The Operating Number is that amount of money the organization intends to raise in operating funds EVERY YEAR beginning in the final year of the plan. It’s a measure of capacity the organization will build toward over the course of the planning term.

The land trust then needs a Strategic Fund Development Plan with the “mission” being those two numbers. Note that the specific numbers will be “net” figures. It costs money to raise money, and the cost of raising money needs to be added to both the capital and the operating numbers. This is when you can make assumptions about marketing success, renewal rates, average gifts, and capital campaign readiness. And you can reverse engineer how many members, donors, corporate, and events you will need. And what kind of additional resources might be necessary to bring to the table and when – like additional staffing, Board training and development, longer-term strategic investment, and so on.


In many places, organizational strategic plans have been done too fast to foster understanding, much less build consensus. They have been shelved instead of used to measure traction and progress. Their fundraising goals are consequently meaningless. And as a result, many Board members have come to see organizational strategic planning as a waste of time and fundraising as someone else’s responsibility, which of course just deepens the problem.

We can do better.


Cheers, and Have a great week!




PS: Your comments on these posts are welcomed and warmly requested. If you have not posted a comment before, or if you are using a new email address, please know that there may be a delay in seeing your posted comment. That’s my SPAM defense at work. I approve all comments as soon as I am able during the day.


Photo by Ted Erski courtesy of Pixabay.



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  • Jim Perry
    Posted at 07:52h, 06 October

    Could you say more about “Transactional (like events) versus philanthropic (like donor circles) models?” Do you mean events that bring in revenue? What is a “donor circle?” (P.S. Why do I need to fill in the contact information form every time despite checking the ‘Save my name, email …’?)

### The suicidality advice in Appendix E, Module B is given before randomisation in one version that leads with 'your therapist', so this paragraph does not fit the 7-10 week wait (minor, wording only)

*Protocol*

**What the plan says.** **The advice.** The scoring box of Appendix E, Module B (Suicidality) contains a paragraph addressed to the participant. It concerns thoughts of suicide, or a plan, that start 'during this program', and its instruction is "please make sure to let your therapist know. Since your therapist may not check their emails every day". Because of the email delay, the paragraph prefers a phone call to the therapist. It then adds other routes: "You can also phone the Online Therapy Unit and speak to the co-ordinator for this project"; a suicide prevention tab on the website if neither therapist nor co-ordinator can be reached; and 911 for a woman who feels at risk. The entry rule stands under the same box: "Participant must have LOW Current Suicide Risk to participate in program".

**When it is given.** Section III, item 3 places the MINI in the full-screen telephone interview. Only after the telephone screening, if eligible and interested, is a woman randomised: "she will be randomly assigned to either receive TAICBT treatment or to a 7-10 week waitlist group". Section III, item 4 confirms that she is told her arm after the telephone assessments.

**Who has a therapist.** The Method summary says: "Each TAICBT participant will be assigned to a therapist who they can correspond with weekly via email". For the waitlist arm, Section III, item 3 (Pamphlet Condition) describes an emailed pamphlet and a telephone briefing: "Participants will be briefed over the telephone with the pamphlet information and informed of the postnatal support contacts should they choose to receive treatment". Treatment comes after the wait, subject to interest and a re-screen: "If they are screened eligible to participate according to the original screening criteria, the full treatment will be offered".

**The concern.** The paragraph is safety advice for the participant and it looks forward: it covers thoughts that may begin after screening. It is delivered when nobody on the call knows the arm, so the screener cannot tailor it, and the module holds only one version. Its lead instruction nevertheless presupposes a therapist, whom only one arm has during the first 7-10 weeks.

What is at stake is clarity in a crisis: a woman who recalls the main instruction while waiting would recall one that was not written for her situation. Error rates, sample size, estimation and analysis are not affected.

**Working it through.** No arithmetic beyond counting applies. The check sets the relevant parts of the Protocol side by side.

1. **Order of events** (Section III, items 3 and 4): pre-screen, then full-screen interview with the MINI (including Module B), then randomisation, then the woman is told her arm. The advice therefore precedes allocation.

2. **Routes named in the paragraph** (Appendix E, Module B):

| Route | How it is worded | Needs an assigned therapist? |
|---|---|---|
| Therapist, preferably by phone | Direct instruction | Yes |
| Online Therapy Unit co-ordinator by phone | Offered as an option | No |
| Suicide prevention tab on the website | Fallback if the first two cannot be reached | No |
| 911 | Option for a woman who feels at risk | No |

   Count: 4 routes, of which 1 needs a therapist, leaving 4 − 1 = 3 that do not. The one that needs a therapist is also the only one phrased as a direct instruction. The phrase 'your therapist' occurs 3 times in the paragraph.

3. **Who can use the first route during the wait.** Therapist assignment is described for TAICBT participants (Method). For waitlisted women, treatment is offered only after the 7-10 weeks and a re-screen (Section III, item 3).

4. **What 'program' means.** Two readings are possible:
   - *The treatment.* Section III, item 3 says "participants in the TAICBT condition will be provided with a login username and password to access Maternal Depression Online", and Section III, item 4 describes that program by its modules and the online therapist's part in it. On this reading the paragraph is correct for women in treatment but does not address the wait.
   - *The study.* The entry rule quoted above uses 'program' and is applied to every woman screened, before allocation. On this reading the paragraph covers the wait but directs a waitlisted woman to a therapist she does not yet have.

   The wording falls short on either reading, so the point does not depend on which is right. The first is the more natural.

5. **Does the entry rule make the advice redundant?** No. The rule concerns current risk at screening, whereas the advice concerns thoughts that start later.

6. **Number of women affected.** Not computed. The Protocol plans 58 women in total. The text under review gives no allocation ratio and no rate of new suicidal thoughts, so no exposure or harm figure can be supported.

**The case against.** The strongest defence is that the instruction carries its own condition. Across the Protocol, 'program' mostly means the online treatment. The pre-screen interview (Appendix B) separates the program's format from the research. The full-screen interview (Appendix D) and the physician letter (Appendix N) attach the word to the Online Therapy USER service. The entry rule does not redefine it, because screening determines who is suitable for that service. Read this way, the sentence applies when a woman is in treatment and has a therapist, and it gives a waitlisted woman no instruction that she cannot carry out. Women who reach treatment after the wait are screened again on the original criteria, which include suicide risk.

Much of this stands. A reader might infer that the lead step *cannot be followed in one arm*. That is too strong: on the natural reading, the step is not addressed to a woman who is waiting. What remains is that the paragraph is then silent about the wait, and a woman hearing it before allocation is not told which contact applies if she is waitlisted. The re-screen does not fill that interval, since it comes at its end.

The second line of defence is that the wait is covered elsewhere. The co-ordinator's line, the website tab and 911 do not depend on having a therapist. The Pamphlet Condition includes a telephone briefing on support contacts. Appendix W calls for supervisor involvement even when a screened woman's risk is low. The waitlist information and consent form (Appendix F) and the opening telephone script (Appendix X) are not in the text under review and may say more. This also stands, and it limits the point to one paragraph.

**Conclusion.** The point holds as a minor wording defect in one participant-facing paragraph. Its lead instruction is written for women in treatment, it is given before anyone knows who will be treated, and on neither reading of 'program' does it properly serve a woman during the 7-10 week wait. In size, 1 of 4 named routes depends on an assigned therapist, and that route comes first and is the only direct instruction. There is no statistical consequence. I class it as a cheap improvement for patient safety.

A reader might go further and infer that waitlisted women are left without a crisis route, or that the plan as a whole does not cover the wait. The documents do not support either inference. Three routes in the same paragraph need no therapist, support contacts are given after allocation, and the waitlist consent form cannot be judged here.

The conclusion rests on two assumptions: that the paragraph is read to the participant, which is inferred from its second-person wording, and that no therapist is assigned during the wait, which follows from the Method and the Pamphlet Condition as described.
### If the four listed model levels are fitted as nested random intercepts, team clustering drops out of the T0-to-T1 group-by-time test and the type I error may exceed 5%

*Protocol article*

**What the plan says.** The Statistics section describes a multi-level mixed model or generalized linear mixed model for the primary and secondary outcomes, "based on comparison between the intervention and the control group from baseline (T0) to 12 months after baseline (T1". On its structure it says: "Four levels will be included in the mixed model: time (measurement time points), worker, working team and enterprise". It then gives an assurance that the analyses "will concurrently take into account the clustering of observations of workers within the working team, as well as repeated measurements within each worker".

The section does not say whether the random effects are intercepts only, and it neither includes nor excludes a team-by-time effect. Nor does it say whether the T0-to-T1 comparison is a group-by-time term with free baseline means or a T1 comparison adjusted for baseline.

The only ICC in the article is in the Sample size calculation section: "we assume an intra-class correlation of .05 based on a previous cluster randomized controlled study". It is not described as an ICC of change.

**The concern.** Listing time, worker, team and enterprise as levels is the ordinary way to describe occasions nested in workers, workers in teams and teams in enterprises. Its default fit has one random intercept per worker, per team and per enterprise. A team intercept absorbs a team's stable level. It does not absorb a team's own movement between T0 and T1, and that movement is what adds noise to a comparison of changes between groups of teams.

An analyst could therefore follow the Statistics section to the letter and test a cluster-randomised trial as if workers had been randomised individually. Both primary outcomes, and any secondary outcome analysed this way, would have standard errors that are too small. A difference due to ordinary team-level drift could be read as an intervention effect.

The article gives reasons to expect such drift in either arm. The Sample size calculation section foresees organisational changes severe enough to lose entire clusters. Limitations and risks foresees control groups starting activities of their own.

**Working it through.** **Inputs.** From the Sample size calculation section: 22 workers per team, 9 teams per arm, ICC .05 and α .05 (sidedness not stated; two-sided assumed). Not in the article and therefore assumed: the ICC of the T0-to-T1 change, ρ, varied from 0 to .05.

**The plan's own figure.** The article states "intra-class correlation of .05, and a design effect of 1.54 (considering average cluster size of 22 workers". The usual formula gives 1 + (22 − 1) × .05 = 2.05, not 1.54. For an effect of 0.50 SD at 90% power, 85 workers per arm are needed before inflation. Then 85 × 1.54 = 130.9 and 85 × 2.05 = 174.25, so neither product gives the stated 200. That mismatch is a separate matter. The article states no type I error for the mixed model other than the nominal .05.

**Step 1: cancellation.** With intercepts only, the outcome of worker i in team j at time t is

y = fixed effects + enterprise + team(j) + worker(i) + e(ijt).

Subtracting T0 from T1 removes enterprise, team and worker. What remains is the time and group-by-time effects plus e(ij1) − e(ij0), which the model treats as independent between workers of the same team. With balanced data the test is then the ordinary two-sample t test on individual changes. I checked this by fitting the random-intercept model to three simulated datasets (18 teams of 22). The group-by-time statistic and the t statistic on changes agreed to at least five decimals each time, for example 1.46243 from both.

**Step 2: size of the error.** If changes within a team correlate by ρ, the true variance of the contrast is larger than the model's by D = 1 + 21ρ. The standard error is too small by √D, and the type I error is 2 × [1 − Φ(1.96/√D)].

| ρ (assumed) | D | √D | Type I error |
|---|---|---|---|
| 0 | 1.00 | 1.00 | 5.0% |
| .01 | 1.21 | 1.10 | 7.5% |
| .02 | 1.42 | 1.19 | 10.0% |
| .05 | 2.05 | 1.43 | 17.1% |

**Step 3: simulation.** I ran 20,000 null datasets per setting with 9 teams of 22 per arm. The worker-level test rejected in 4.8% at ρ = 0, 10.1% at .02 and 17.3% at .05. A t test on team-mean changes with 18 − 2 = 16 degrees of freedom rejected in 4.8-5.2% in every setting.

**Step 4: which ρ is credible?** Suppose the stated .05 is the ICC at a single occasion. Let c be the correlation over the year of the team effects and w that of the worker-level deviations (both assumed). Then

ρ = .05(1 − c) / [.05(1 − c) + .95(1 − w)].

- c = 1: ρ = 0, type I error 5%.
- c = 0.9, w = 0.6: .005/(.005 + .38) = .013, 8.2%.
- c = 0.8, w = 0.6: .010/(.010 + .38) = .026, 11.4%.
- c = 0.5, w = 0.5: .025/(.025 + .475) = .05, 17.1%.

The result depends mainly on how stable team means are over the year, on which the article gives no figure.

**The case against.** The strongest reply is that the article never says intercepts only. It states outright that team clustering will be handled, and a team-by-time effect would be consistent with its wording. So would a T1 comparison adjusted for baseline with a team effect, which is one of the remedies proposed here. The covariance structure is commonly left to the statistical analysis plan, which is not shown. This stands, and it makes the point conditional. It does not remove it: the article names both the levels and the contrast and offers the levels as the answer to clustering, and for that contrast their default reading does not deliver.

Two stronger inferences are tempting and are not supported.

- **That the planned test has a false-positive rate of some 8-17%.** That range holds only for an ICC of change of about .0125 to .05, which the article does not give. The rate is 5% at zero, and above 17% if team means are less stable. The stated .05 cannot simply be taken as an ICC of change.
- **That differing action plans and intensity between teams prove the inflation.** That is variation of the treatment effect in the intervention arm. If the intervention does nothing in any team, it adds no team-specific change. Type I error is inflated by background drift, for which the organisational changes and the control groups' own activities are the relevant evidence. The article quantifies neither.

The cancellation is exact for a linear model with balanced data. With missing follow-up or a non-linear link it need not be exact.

• David Allen
      Posted at 20:54h, 06 October


      Thank you so much for your question. With transactional fundraising, there is a perceived value and a price point established for that value. Fundraising events are good examples: I pay $50 and I get a ticket to the event. I pay another $75 and I “win” a bottle of wine from the silent auction. There is very little chance that I would voluntarily pay $250 for that $50 ticket, and I probably wouldn’t pay $500 for that $75 bottle of wine either. Once the event has some history behind it and the price points have been well established, raising more money from the event each year is dependent on increasing attendance more so than asking each participant to increase their “gift” by raising prices.

      Philanthropic fundraising depends on making a “case” for why donors should give money WITHOUT a promise of getting something of value in return. Donors give in support of the mission or because there is something specific getting done that they support. Membership programs are in somewhat of a gray area in that some membership programs are very transactional in nature. In return for your membership, you get “stuff,” like discounts and tote bags. Asking donors to give more next year often means that you need to give them more. Donor Circles depend much more on the cachet of being included with others who support the mission at a higher level.

      The point of the blog post is that emphasizing either transactional fundraising or philanthropic fundraising is a strategic decision that should be based on how much money you need to raise and how far you are away from being able to raise it. It should not be based on what you did last year.

      For more information on the limitations of transactional fundraising, see, The Trouble with Transactional Giving. And On Donor Clubs – Take 1 (of 3)